Over a month ago I received an email from a local community college, College of the Albemarle (COA), asking me about the process for printing a magazine. COA, it seems, has a very active English Department, and the students and teachers had printed a magazine of their work last year and were hoping to do so again.
After a series of emails with a student, we agreed to meet at Outer Bank’s Juice and Java in Kitty Hawk. In our emails, it was apparent the student’s name was not typical of American or English culture, but the well written emails were from someone in command of the English language so I didn’t think much of it. In meeting her, it was clear that she hailed from an Eastern European nation, and I asked where she was from. Moscow, as it turns out . . . actually a suburb of Moscow.
It struck me how remarkable it was to be having coffee with a student from Russia in a business owned by Gary and Necla Rader, since Necla, who became a U.S. citizen about four years ago, is from Turkey and the young lady helping in the coffee shop that day was from the Ukraine.
It should not be surprising, because like the rest of the country, the Outer Banks is quintessentially American in its fascinating mix of thoughts, ideals and people. During the busy summer months, exchange students from around the world come here to work for three to four months.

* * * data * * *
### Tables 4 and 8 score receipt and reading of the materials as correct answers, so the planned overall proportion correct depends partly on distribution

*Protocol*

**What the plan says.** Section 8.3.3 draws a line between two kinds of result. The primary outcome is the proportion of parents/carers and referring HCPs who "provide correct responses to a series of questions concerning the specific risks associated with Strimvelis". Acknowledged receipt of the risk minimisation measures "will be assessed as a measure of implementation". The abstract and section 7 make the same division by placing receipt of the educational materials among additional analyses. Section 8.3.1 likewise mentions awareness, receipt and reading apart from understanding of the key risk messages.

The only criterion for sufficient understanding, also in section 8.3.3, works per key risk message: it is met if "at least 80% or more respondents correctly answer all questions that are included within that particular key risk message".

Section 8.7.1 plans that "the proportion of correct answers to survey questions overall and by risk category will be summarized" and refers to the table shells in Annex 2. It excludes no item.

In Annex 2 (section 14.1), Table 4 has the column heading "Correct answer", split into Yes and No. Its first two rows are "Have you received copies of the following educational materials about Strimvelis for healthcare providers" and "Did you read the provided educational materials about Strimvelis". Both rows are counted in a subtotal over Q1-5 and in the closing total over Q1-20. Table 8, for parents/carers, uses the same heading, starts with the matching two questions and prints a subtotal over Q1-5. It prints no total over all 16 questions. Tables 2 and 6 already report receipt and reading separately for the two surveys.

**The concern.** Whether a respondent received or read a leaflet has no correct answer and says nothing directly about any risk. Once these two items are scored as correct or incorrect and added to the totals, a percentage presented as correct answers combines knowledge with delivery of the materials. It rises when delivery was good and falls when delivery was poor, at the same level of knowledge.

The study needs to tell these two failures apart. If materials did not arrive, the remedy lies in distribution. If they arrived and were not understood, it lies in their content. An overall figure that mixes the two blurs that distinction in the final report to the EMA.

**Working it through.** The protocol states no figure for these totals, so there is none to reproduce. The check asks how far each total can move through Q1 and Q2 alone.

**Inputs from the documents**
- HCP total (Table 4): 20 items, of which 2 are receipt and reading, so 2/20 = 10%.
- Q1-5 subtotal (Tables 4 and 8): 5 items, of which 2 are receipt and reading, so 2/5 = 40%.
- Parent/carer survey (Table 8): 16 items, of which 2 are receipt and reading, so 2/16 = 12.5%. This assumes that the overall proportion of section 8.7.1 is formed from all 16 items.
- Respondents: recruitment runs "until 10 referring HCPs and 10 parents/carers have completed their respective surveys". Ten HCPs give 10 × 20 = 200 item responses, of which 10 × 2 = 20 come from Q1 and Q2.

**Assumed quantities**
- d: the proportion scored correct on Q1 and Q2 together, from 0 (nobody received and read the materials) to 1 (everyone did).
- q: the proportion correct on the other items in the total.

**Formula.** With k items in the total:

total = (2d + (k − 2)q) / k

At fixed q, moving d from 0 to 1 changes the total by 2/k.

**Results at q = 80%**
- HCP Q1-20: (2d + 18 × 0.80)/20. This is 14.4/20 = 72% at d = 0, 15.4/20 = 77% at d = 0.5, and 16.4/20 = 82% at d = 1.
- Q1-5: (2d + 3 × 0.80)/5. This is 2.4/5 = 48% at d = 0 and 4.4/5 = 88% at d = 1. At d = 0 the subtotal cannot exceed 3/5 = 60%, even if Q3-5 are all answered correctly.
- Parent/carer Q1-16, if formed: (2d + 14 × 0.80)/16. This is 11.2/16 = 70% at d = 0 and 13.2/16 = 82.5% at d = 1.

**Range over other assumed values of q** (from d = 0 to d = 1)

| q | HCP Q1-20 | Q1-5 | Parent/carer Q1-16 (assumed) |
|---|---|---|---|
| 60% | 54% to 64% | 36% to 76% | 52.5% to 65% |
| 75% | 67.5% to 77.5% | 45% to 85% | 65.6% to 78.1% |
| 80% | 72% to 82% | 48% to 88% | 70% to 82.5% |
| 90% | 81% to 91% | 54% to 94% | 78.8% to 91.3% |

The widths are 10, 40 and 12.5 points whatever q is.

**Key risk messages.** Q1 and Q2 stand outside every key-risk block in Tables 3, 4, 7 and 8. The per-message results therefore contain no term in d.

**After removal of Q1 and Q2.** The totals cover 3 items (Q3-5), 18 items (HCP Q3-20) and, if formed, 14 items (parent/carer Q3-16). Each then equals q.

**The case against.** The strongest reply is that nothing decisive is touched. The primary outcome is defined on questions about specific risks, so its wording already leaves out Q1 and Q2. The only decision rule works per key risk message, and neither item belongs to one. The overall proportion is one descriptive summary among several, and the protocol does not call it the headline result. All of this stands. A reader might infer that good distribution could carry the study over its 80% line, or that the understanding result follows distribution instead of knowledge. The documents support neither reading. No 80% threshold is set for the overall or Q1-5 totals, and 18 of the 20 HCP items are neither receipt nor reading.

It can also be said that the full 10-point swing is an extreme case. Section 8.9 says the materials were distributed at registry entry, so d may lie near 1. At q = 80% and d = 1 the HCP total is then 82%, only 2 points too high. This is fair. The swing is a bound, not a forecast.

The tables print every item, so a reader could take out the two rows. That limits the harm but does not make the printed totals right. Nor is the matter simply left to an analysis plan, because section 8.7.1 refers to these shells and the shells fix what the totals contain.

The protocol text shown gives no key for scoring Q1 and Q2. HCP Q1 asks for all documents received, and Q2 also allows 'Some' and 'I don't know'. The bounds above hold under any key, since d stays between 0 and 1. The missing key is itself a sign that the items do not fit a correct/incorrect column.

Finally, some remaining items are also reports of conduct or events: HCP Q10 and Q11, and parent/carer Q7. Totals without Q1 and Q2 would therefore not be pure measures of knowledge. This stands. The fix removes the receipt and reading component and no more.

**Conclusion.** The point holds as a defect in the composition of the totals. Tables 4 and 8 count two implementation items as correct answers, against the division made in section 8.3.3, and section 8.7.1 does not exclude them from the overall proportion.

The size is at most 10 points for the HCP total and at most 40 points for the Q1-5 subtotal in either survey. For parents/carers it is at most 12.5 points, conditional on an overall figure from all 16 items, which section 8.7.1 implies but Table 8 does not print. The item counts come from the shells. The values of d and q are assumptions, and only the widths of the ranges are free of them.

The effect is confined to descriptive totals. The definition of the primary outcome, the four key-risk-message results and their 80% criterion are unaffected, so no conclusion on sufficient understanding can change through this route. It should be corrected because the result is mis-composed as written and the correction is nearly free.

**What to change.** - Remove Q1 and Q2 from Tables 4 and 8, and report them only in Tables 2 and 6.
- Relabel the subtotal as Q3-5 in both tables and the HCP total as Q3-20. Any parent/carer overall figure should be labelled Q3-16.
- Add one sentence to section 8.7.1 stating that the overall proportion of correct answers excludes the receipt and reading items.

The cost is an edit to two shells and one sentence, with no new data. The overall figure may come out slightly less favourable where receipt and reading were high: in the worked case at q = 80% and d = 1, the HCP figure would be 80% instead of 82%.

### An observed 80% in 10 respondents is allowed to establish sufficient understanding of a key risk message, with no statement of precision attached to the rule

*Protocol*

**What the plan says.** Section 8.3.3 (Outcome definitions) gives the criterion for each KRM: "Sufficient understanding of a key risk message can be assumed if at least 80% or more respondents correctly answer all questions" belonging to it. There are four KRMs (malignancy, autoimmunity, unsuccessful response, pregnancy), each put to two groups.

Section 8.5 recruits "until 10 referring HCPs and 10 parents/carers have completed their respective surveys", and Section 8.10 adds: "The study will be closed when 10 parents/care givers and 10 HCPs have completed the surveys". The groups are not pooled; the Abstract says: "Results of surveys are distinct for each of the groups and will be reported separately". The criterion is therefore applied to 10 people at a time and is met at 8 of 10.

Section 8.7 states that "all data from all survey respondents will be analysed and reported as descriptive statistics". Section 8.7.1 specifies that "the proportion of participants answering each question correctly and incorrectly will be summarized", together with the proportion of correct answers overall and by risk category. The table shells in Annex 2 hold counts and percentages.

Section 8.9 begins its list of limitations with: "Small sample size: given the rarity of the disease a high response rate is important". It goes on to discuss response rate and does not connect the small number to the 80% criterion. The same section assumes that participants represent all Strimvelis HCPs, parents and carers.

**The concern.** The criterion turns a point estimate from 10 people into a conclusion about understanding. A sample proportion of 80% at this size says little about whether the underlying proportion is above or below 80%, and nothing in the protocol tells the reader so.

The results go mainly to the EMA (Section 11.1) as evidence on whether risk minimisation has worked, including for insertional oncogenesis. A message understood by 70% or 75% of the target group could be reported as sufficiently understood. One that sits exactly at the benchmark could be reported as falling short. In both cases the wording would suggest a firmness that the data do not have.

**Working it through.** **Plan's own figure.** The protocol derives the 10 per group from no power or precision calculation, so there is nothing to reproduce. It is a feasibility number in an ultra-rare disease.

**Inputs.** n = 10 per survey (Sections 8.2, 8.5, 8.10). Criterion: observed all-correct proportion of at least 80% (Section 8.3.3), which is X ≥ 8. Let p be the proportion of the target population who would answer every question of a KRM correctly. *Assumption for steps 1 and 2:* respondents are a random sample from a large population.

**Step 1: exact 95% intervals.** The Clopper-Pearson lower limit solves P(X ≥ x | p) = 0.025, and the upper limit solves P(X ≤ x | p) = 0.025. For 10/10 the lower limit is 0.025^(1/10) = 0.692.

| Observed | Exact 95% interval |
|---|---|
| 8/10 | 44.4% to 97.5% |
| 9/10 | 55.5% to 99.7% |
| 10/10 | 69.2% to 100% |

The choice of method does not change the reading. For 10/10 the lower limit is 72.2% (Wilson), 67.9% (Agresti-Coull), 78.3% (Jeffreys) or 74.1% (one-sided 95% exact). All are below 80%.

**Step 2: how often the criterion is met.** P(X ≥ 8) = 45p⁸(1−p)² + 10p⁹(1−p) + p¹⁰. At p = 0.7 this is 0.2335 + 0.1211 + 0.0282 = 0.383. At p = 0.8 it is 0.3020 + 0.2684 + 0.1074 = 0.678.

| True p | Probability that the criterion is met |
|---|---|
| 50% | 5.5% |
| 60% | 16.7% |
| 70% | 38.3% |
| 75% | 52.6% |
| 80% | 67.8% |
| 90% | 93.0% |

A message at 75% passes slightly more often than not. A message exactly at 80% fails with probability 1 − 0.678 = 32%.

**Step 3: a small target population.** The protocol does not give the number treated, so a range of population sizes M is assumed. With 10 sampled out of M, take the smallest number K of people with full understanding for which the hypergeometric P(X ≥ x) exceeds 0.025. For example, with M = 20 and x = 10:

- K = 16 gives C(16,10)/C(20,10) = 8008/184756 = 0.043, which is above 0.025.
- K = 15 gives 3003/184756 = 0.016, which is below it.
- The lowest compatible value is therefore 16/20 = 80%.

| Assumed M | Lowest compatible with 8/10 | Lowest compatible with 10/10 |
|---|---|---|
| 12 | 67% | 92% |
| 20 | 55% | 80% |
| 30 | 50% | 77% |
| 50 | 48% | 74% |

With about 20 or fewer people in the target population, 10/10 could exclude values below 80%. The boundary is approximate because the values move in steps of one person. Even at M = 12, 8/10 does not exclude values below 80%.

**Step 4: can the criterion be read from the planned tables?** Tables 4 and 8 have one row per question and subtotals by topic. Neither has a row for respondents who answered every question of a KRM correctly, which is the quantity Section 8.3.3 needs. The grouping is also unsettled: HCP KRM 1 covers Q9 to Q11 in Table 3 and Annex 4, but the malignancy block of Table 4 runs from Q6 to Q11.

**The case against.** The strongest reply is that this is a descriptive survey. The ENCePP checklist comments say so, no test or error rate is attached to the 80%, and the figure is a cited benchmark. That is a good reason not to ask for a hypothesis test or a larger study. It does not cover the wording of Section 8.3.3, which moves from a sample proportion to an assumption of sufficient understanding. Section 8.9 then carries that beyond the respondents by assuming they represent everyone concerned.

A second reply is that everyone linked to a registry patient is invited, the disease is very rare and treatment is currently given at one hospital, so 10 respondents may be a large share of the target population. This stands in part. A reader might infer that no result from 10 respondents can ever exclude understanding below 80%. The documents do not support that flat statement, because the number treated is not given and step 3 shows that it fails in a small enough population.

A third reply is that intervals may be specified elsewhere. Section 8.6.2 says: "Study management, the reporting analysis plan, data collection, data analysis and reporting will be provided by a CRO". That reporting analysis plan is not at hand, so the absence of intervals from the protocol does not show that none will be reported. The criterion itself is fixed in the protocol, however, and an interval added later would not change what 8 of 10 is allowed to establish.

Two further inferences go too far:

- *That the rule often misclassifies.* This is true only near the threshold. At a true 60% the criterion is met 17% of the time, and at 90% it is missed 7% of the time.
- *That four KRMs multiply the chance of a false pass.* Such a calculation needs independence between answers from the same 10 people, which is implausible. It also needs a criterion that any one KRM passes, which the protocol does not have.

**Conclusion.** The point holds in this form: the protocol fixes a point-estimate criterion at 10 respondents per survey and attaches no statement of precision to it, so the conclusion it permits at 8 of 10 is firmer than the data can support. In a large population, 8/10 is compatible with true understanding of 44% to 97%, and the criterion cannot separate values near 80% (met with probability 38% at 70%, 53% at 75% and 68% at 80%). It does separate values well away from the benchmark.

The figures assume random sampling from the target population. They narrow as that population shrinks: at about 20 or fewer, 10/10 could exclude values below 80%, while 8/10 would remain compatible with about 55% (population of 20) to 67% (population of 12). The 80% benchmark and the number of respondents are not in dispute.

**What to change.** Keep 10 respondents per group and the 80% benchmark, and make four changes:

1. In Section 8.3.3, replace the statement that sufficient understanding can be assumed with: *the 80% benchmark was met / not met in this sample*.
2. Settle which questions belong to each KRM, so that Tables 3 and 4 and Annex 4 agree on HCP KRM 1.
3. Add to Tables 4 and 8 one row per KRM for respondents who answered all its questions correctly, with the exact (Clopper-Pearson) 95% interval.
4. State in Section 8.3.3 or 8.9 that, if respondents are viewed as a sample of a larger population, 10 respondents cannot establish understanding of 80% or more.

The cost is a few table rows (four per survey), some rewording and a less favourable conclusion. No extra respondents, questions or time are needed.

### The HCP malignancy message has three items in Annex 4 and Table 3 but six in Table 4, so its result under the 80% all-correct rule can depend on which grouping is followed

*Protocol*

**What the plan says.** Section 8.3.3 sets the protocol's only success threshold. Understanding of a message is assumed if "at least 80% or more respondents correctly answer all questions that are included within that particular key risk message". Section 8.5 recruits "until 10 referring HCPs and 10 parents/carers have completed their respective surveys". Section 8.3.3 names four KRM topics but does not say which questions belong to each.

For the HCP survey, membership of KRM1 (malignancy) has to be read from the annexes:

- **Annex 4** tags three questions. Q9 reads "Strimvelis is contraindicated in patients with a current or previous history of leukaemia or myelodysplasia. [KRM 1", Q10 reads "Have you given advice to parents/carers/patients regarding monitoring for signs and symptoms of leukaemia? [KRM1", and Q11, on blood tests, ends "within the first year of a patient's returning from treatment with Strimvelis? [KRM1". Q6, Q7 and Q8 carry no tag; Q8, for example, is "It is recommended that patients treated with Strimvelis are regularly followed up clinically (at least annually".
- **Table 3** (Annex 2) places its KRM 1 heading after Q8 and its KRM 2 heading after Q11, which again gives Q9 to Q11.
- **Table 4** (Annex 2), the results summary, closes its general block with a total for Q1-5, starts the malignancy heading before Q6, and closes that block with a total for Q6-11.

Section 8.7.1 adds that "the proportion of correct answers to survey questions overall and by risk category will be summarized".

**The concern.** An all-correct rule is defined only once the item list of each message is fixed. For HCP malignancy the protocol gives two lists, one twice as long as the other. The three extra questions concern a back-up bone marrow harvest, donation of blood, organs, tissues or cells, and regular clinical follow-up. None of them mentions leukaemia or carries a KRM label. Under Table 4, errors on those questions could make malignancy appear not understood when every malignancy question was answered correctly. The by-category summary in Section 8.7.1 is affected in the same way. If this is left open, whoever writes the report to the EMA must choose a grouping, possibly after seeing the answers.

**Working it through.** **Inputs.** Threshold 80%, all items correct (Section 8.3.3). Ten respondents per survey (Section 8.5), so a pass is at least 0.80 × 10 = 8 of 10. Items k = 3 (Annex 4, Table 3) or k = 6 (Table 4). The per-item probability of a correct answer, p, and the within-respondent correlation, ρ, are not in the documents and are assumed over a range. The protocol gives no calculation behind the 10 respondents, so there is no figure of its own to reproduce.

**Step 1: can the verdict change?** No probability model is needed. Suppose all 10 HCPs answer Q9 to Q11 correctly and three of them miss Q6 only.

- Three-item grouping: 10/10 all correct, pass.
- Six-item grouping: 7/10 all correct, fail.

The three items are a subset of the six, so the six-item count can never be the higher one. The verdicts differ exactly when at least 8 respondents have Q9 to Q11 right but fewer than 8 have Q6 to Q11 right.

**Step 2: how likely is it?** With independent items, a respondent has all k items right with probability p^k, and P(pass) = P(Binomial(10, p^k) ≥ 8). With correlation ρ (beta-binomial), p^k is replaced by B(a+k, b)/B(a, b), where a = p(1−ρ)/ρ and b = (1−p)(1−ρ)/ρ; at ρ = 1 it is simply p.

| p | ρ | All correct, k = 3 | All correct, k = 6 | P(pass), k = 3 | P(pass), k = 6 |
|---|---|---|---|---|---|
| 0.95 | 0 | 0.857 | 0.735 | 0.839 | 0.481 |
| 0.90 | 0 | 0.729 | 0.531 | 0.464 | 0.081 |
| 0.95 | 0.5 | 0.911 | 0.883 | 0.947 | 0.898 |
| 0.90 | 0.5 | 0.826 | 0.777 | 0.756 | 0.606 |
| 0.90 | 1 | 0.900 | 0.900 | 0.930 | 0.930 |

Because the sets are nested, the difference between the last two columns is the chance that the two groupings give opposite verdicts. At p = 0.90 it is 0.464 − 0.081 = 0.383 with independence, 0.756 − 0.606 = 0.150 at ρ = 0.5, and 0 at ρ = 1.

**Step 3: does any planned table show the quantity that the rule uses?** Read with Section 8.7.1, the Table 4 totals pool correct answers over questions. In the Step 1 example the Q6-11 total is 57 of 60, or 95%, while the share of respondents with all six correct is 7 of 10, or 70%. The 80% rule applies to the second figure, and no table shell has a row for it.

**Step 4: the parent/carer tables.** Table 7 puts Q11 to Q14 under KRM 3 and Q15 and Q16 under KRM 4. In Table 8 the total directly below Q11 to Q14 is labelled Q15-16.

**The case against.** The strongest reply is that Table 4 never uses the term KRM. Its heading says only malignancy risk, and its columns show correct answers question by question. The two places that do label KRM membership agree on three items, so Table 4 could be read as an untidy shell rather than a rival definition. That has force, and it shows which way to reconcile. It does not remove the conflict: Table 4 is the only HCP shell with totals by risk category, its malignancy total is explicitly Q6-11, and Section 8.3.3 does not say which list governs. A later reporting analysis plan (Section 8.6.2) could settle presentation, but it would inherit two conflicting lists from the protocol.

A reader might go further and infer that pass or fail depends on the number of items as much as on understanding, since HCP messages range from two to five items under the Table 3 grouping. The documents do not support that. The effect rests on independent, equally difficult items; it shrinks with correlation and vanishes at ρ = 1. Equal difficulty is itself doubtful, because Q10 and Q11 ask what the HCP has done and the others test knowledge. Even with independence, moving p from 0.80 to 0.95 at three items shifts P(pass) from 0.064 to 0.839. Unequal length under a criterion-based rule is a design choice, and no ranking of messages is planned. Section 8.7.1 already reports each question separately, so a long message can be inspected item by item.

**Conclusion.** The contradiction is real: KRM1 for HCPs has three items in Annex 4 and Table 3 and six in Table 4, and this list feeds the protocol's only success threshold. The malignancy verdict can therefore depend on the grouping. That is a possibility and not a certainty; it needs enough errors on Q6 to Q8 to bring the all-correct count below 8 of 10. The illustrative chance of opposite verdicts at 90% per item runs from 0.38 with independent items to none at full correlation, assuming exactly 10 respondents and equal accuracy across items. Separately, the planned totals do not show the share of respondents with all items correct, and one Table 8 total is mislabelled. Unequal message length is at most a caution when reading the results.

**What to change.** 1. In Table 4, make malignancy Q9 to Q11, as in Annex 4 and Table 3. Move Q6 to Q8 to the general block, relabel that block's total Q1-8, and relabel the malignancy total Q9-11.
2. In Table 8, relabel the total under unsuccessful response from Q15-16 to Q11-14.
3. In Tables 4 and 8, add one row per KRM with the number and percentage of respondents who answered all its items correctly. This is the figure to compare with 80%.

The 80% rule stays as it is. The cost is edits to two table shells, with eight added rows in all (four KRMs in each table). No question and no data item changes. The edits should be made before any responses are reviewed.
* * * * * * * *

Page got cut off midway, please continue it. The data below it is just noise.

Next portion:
I find it remarkable talking to these kids and getting their observations on life in America. Typically they describe Americans as friendly, outgoing and inquisitive. Of course, they are seeing families at their relaxed best since they’re on vacation, but the consistency of the observation seems at odds with how we often see ourselves – and there may be a lesson in that.
The range of countries that these kids come from is quite varied. The majority are Eastern European, although there are always a few kids from Turkey tossed into the mix and occasionally a student from France or England will arrive. This past summer I had a chance to talk to a young lady from Mongolia–who may have been one of the most intelligent and adaptive people I’ve ever met.
It’s interesting, though, how many of these kids go back to their native countries and then come back to the Outer Banks as a student. We don’t typically think of a community college as an educational draw, but for a few dozen kids every year, that seems to be the case.
The resounding reason for their return is the range of opportunity available to them. I remember talking to a young woman from Moldova who told me in her country she was studying to be an electric engineer because that was where her best opportunity was to secure a good paying job. She didn’t particularly care for the subject, so it was a relief for her to study in America, where she saw so many more opportunities ahead of her.